Tuesday, December 29, 2009

End-of-Year Stats

Another year is done and I've managed to pull together some end-of-year numbers that reflect the kind of reading year 2009 was for me. I find that I was fairly consistent from month-to-month with my reading but that I had extended periods during which nothing really impressed me as being even remotely special. Sometimes when that happens I think I'm more to blame than the authors because I do seem to go in streaks of mediocre books vs. really good books. I wonder how much a reader's mood has to do with his reaction to a book, even to a classic?

Anyway, here's what 2009 looked like for me:
Number of Books Read = 124
Fiction = 86
Nonfiction = 38

Novels - 85
Short Story Collections = 1

Memoirs = 11
Biographies = 9
True Crime = 4
Essay Collections = 2
Sociology = 5
Business = 2
Health = 1
Education = 1
Current Events = 3

Written by Men = 80
Written by Women = 42
Co-Authored = 2

Abandoned = 10
Review Copies = 79
Translations = 4
E-Books = 7
Audio Books = 7

Author Nationality:

British = 13
Irish = 1
Canadian = 2
Spanish = 1
Iranian = 2
American = 105
I don't usually start the year with reading goals, but I think I'll do that this year without getting extremely specific about my aims. In general terms, though, I hope to read more from the rest of the world, a little more nonfiction, more short story collections, a series or two, more classics and more from some of my favorite genres. That should be vague enough to give me an alibi for whatever I fail to do by this time next year.


  1. An awesome year, Sam. Your numbers are impressive. I hope 2010 is as great a year for you if not better, reading and otherwise.

  2. You did have a terrific year, although . . . actually, it's still 2009. Are you just assuming you won't finish any more books?

  3. 79 review copies! Wow. I'm impressed. I'm still getting only one to three a month, though I am being much more picky about what I ask for thesedays.

  4. I hope you have a wonderful 2010 -- reading and otherwise.

    Loved your stats, the breakdown. I must get mine together. Very surprised at how you read so much more fiction than nonfiction this year.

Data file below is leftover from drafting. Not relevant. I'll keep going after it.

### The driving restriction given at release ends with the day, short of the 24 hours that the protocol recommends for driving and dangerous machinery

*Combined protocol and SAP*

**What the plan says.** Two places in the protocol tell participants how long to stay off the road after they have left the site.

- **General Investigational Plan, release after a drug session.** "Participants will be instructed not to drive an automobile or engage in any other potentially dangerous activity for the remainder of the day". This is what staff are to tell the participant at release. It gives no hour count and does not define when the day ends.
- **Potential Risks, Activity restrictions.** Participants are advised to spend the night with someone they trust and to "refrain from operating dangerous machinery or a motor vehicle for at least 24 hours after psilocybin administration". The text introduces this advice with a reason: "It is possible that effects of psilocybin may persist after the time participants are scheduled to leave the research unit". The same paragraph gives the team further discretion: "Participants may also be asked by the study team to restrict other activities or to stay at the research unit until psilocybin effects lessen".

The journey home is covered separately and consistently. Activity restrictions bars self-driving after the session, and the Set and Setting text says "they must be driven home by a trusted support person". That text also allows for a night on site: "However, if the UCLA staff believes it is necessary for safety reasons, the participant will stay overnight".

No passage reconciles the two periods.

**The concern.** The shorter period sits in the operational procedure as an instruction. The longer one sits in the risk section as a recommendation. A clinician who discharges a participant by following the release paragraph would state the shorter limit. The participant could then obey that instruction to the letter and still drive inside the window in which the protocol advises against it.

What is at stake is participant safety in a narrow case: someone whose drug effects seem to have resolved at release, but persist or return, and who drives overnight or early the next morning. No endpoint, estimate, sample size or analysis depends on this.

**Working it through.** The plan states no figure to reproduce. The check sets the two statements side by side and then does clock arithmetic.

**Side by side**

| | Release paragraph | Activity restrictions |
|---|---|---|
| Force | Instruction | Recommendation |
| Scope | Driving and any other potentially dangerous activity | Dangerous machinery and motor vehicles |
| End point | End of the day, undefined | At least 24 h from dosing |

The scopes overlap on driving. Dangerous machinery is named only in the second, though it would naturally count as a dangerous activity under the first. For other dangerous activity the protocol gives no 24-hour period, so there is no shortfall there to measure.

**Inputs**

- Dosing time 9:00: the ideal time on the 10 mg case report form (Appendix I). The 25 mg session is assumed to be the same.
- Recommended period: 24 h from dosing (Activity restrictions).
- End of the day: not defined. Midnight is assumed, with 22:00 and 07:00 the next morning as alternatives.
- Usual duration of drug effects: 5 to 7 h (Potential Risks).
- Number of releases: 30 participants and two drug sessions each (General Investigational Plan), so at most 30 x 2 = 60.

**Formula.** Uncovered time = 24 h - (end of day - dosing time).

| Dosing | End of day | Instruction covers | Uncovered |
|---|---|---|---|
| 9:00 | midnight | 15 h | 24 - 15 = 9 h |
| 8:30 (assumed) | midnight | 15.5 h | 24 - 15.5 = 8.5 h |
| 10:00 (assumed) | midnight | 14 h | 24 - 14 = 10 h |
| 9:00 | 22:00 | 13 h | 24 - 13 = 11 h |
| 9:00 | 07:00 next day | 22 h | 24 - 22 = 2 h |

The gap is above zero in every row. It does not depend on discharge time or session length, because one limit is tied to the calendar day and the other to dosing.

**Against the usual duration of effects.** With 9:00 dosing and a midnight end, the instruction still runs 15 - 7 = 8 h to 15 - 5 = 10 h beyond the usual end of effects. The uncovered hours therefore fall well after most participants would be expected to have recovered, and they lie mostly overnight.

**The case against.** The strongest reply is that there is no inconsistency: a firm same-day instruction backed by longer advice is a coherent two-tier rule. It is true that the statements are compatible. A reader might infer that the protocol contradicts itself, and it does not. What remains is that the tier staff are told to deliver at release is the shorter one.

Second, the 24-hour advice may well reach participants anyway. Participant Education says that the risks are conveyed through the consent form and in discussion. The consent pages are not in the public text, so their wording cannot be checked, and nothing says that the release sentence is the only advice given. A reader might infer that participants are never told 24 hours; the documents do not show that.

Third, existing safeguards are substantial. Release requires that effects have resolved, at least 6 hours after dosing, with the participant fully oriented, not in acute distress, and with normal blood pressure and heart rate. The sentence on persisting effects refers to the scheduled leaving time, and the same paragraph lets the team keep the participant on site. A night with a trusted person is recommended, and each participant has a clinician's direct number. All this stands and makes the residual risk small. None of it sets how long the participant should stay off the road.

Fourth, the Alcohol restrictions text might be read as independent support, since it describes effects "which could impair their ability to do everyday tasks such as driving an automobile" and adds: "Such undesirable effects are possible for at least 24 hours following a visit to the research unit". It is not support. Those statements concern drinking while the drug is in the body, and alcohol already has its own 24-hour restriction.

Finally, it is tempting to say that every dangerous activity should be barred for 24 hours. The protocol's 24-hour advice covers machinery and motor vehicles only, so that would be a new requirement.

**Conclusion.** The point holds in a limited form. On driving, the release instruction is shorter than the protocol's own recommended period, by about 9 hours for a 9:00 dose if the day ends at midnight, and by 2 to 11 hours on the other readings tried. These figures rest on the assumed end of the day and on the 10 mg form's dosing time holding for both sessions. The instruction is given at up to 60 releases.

Happy New Year!

  5. What an interesting year end post. I like your stats; I may steal a few of your categories for next year! I seem to have streaks of mediocre reading as well, when nothing appears terribly impressive. This year I was superbly fortunate and could hardly limit myself to a top ten, though. I also like your reading plans - vague directions are always good.

  6. I always start the new year with goals or plans (as I like to think of them) and then go off and read something else! :) You had an impressive reading year. I really would like to read more NF--maybe next year. Happy Reading in 2010!

  7. Thanks, Ted. It's always good to hear from you. Here's to a great year in every way...

  8. BookFool, I pretty much could already tell where I would end up - and my count turned out to be correct, in the end...although I barely finished number 124 before we left for a New Year's Eve party. :-)

  9. C.B., I got pretty picky this year but so many interesting books were made available to me that I couldn't resist them. I have to cut back this year, though, (way back) because I'm not being able to get to some other reading I want to do. I never thought I'd say that...

  10. Suzi, the fiction/nonfiction ratio is not too out of line for me. I really love novels and they eat into my time to the point that I have to consciously work the nonfiction books into my schedules. But since I love biography and history, that's not real hard to do if I think about it.

  11. Melanie, I do think it's the reader's state-of-mind that puts us into those stretches of time during which nothing feels "good."

    It doesn't do me much good to post specific reading plans; they never happen. I have the same success rate with all these challenges that so many bloggers seem to thrive on.

  12. Have a great year, Danielle. I'm starting to look at plans as a starting point, and the vaguer, the better, they seem to work out. It makes it much easier for me to explain my failures at the end of each year.